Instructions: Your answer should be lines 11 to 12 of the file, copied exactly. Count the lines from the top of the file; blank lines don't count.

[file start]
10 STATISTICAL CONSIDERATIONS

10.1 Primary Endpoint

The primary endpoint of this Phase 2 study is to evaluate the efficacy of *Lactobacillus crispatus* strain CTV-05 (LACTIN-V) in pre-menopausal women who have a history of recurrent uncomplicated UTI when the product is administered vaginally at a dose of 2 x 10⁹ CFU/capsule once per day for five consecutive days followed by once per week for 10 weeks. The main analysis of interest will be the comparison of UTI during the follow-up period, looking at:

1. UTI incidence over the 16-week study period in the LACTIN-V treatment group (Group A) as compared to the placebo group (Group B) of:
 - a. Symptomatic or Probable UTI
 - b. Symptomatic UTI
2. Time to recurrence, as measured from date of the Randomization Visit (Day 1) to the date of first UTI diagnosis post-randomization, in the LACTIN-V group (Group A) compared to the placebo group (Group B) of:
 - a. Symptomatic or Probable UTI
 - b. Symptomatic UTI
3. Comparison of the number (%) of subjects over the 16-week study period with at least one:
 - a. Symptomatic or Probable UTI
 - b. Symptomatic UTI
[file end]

 - a. Symptomatic or Probable UTI
 - b. Symptomatic UTI